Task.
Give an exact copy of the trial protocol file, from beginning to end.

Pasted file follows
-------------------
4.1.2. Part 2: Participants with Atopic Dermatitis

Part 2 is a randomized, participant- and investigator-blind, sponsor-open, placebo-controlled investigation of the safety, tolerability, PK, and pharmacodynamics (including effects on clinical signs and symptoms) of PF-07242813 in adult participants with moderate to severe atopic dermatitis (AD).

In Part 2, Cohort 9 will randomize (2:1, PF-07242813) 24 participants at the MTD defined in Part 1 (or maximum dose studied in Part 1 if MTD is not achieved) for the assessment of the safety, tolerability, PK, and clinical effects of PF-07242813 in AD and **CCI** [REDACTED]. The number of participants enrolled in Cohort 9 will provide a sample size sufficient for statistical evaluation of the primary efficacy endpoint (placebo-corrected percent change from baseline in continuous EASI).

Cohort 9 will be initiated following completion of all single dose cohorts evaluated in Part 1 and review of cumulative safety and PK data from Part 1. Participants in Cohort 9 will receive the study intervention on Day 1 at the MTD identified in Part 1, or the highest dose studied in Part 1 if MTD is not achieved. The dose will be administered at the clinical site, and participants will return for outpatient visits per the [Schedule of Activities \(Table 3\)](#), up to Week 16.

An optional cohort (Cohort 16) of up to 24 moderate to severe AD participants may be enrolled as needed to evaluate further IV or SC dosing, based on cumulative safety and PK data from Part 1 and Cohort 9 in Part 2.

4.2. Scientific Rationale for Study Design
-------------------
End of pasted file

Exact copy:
4.1.2. Part 2: Participants with Atopic Dermatitis

Part 2 is a randomized, participant- and investigator-blind, sponsor-open, placebo-controlled investigation of the safety, tolerability, PK, and pharmacodynamics (including effects on clinical signs and symptoms) of PF-07242813 in adult participants with moderate to severe atopic dermatitis (AD).

In Part 2, Cohort 9 will randomize (2:1, PF-07242813) 24 participants at the MTD defined in Part 1 (or maximum dose studied in Part 1 if MTD is not achieved) for the assessment of the safety, tolerability, PK, and clinical effects of PF-07242813 in AD and **CCI** [REDACTED]. The number of participants enrolled in Cohort 9 will provide a sample size sufficient for statistical evaluation of the primary efficacy endpoint (placebo-corrected percent change from baseline in continuous EASI).

Cohort 9 will be initiated following completion of all single dose cohorts evaluated in Part 1 and review of cumulative safety and PK data from Part 1. Participants in Cohort 9 will receive the study intervention on Day 1 at the MTD identified in Part 1, or the highest dose studied in Part 1 if MTD is not achieved. The dose will be administered at the clinical site, and participants will return for outpatient visits per the [Schedule of Activities \(Table 3\)](#), up to Week 16.

An optional cohort (Cohort 16) of up to 24 moderate to severe AD participants may be enrolled as needed to evaluate further IV or SC dosing, based on cumulative safety and PK data from Part 1 and Cohort 9 in Part 2.

4.2. Scientific Rationale for Study Design